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New HMO rules for landlords set to take effect from October 2018

The government will implement new regulations for houses in multiple occupation (HMOs) from 1 October 2018 after a mandatory HMO licensing extension was confirmed in Parliament last week, which spells big changes for some landlords.

It has been more than two years since the issue of mandatory licensing for HMO properties was discussed by the government, and a date has now been set for the new rules to come into effect. It will mean that mandatory conditions and licences will apply to all HMOs that fall under the stated criteria, and the landlords who own them, further tightening up the market and minimising the number of unfit properties and rogue landlords in operation.

What are the licensing changes?

The new mandatory licensing policy from October 2018 will apply to HMOs that are occupied by five or more people, comprising individuals living in two or more separate households – frequently but not exclusive to groups of cohabiting adults – regardless of the number of storeys. The property is also classed as an HMO if it is not made up of self-contained flats, the people who live there treat it as their main residence, and two or more of the occupying households share one or more of the basic amenities. More detailed information can be found here.

Owners of properties that fall under the above criteria will need to obtain licences when the new regulations take effect, which is expected to bring an additional 177,000 HMOs under the mandatory licensing scheme in England. Where selective or additional schemes are already in place for landlords, which accounts for about 20,000 HMOs, the new scheme will replace existing licences.

Current licensing rules already apply to large HMOs, where five or more people rent rooms in the property from more than one household, if the building is more than three storeys high.

What if landlords don’t comply?

The Ministry of Housing, Communities and Local Government has confirmed that landlords are legally required to submit their applications for mandatory HMO licensing by the deadline of 1 October 2018, with no allowance for a grace period after this date. The government is expected to publish guidance in the coming months on the issue to make local authorities aware of the obligation, but landlords who fail to apply for the correct licence will be in breach of the law.

Will there be any other changes?

Implementing a minimum room size rule has been part of the talks, and more specific details on this are still to be announced. The minimum sizes will apply to rooms that are slept in, and local authorities will be required to enforce this by specifying appropriate rooms in HMOs, and the number of people allowed to occupy them. If the conditions are breached, the local authority will issue a warning to the landlord to remedy the situation, after which point legal action can be taken.

Another condition of the licences will relate to refuse disposal and storage facilities, with minimum numbers of bins and storage facilities for waste expected to be set out by the government.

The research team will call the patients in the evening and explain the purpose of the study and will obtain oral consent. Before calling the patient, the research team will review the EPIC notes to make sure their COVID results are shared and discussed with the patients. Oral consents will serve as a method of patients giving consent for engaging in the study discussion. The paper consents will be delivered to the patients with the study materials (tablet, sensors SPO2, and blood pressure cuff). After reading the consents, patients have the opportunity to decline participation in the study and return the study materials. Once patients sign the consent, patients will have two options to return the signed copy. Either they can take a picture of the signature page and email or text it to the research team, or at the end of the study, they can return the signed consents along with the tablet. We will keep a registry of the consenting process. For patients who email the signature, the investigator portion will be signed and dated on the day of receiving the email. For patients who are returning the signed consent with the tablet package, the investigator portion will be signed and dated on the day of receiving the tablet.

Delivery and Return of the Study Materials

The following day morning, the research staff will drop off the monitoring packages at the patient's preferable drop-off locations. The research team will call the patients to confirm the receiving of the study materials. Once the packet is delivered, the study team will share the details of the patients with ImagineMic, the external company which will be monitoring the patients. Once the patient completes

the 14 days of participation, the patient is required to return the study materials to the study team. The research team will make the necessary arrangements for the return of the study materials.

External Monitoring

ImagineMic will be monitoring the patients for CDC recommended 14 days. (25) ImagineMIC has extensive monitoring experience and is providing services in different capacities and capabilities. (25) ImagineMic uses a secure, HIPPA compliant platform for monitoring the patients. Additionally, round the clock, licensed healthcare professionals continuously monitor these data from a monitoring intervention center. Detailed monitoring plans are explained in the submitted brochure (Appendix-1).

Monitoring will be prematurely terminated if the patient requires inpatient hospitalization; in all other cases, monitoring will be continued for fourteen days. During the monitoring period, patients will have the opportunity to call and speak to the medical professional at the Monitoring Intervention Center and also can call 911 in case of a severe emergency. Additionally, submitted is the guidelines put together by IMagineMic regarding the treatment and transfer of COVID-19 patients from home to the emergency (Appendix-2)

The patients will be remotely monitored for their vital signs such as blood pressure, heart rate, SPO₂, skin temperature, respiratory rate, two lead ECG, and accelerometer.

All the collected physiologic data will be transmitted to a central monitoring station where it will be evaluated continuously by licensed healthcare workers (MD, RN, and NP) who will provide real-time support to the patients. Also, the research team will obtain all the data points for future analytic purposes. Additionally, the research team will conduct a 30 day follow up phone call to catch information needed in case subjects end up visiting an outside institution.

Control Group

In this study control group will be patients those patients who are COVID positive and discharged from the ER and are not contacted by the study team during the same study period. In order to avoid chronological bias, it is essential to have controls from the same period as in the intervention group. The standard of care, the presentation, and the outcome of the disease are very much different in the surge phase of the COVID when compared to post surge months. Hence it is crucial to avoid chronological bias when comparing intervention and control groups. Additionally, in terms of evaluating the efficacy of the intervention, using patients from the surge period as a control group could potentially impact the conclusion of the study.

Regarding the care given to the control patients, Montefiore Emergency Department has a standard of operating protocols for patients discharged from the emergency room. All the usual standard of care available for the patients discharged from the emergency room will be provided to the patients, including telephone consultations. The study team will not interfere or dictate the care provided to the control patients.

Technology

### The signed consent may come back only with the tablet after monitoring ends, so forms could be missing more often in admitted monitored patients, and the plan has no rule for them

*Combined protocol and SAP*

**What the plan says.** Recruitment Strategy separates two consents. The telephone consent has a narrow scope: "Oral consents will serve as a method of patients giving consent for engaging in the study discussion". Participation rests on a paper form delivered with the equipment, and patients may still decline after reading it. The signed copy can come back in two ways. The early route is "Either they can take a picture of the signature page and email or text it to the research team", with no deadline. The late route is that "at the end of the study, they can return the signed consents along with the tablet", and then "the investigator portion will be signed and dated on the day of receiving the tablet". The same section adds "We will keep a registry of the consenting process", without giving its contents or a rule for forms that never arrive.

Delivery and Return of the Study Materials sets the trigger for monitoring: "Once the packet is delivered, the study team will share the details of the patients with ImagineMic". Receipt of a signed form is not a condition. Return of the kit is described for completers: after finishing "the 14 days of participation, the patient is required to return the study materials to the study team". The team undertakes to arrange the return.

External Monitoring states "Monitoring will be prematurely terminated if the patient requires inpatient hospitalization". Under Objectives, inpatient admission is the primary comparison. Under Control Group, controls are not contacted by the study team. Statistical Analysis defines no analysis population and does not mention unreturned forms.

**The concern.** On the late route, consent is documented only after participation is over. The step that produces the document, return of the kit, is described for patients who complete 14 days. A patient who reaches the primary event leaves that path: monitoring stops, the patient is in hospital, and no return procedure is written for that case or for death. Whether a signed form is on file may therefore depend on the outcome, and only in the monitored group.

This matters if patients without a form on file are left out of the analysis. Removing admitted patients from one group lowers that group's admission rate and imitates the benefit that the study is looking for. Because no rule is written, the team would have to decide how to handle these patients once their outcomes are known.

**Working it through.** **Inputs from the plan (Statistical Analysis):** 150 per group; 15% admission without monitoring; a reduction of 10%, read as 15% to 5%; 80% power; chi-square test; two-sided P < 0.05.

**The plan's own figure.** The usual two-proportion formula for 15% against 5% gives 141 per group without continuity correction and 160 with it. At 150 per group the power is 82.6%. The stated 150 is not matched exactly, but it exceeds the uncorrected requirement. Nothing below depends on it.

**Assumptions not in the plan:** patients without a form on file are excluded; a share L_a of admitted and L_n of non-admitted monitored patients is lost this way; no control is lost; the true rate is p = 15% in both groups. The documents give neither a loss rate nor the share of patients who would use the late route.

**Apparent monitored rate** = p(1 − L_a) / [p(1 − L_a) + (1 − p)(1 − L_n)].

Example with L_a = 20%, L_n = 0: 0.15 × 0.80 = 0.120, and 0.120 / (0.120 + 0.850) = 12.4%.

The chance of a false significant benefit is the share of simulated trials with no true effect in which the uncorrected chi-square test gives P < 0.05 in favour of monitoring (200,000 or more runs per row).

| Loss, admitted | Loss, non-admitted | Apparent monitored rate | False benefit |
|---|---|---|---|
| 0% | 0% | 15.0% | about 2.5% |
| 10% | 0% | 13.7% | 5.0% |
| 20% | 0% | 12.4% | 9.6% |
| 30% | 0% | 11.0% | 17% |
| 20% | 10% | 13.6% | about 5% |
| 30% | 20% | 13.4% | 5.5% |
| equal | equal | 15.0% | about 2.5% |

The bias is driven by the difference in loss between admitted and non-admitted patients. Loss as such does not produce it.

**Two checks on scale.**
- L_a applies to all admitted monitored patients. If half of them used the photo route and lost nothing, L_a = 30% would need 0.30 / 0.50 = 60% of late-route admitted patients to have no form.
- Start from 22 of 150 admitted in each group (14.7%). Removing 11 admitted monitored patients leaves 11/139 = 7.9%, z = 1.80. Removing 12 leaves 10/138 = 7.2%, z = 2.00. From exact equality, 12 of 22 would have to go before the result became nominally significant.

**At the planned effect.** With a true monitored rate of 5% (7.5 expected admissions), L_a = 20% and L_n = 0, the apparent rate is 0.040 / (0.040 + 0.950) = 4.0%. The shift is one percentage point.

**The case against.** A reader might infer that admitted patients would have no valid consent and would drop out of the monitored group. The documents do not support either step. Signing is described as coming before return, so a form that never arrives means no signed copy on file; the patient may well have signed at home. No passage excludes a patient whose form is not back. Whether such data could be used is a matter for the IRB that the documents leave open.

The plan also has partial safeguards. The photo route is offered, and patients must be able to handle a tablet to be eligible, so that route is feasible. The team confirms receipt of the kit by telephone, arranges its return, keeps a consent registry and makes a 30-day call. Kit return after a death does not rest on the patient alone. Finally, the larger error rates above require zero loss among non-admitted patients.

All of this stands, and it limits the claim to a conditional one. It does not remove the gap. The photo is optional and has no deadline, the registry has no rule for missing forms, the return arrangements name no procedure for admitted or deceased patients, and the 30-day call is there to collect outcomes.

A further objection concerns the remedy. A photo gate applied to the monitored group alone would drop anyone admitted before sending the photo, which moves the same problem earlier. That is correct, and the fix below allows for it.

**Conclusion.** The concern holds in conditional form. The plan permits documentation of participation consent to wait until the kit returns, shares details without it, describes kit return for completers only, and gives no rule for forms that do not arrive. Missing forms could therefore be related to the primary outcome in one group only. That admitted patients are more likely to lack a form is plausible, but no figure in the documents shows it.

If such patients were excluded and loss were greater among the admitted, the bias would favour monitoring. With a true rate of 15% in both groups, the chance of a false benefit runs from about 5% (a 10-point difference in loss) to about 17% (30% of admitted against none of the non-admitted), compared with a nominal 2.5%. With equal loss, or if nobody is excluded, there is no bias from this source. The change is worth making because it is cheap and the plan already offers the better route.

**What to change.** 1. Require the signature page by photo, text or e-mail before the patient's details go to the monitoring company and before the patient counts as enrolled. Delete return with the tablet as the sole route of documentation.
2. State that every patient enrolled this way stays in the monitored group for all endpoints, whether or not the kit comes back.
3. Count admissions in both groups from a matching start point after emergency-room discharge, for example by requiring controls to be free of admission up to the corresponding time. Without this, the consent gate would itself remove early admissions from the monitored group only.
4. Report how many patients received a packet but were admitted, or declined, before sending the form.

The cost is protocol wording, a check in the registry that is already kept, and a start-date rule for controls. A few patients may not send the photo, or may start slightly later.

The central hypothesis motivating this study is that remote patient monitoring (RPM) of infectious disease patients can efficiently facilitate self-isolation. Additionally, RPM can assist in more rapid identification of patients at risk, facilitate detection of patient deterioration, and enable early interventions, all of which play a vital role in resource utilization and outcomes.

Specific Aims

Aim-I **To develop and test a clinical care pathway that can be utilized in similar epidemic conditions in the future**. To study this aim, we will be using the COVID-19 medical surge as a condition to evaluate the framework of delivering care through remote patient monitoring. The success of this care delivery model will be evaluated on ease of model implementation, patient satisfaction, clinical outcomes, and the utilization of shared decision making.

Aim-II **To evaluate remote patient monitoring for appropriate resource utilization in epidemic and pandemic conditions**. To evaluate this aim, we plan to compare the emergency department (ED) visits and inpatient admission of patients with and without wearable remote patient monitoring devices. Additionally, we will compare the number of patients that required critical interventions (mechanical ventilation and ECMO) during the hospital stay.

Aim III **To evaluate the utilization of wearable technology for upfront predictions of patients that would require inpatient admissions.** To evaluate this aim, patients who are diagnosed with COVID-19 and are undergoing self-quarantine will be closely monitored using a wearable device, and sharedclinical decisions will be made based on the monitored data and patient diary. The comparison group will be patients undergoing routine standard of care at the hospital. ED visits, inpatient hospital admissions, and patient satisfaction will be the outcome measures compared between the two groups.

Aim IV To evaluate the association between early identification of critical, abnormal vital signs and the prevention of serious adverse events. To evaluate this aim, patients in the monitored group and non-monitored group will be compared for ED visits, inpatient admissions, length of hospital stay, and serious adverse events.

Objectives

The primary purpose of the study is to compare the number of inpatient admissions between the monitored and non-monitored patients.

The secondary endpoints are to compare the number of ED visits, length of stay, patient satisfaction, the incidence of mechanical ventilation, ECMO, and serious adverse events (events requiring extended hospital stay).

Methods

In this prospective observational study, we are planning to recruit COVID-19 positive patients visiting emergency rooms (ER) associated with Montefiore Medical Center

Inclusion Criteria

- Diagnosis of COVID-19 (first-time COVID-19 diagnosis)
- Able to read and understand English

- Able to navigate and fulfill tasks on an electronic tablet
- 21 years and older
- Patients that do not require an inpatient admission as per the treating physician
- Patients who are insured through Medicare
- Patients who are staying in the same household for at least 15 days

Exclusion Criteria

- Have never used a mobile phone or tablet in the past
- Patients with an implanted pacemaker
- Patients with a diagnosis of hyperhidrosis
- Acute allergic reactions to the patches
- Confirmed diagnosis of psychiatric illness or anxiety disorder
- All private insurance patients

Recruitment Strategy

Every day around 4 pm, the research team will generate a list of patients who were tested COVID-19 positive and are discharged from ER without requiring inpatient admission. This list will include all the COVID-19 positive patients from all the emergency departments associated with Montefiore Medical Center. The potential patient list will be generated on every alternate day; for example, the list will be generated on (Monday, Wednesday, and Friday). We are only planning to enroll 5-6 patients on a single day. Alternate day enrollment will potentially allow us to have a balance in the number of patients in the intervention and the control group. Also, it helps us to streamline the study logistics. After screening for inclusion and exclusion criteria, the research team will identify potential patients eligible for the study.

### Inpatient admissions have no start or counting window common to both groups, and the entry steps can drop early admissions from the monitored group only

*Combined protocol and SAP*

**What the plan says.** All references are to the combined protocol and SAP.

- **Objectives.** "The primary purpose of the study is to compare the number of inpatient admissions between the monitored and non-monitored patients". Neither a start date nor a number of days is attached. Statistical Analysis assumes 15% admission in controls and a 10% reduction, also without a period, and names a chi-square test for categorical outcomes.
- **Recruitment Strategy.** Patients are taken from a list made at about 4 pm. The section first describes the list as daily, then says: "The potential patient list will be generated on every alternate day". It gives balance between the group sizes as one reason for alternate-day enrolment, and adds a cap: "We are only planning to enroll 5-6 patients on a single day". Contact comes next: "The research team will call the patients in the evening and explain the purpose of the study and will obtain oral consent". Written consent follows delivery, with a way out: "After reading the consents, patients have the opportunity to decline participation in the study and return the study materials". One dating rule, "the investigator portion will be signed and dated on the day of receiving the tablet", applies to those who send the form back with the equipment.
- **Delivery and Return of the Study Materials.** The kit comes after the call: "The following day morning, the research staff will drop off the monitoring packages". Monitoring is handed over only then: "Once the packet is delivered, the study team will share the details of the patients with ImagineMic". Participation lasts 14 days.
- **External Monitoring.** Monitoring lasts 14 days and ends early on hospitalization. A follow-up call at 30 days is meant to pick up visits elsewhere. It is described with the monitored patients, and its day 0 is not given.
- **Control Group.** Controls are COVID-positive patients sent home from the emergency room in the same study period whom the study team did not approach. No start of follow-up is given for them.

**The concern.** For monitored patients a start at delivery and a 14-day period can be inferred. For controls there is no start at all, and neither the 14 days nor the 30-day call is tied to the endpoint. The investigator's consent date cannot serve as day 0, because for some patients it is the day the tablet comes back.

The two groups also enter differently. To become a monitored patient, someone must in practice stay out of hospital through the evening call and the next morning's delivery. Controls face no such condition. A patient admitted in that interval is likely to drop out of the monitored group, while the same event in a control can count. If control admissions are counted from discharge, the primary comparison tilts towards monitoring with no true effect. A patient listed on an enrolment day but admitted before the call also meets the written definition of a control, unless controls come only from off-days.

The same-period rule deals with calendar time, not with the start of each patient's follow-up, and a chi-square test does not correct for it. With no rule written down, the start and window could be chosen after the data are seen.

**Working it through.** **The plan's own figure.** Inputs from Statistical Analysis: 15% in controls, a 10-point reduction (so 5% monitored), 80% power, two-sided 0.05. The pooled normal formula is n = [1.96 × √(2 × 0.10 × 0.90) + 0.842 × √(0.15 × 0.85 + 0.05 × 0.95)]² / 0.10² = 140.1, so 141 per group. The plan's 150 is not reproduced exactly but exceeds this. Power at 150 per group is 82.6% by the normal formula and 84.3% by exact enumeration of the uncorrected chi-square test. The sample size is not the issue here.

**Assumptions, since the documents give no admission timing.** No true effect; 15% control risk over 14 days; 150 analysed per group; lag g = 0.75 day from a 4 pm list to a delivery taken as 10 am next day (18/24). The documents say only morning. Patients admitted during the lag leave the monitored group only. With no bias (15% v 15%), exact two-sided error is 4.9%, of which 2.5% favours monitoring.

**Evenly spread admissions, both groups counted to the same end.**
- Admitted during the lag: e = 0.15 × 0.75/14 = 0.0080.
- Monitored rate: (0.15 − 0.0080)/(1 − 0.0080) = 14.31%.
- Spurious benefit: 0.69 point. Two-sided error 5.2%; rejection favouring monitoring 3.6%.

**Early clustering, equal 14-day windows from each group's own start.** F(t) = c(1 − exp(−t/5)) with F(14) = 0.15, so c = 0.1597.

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Extension of mandatory HMO licensing set for October 2018

The Government has confirmed that the extension of mandatory HMO licensing is due to come into force form 1st October 2018, subject to Parliamentary approval.

The regulations bring purpose built flats where there are up to two flats in the block, into the scope of mandatory licensing. They also remove the three storey rule -at present mandatory licensing applies to HMOs of at least three storeys and five occupants comprising of two or more family units.

How will it affect me?

Research from RLA PEARL has found that 16% of landlords rent to people in HMOs.  It is estimated that an additional 177,000 HMOs will become subject to mandatory licensing in England as a result of this extension.

Properties will be subject to mandatory licensing if they meet the following criteria:

  • It is occupied by five or more persons;
  • is occupied by persons living in two or more separate households; and
  • meets—
    • the standard test under section 254(2) of the Act;
    • the self-contained flat test under section 254(3) of the Act but is not a purpose-built flat situated in a block comprising three or more self-contained flats; or
    • the converted building test under section 254(4) of the Act.

The Order, which can be read here applies to HMOs in England, but does not apply to converted blocks of flats, to which section 257 of the Act applies. These are buildings that have been converted into and consist of self-contained flats where the building work undertaken in connection with the conversion did not comply with the appropriate building standards and still does not comply with them, and less than two-thirds of the self-contained flats are owner-occupied.

Six month grace period

There would be a grace period of six months to give landlords time to comply and local authorities time to process licences.

The RLA believes many of the changes are unnecessary and says they will put a huge strain on local authorities. The Association made its points in its formal response to the Government consultation.

Source: RLA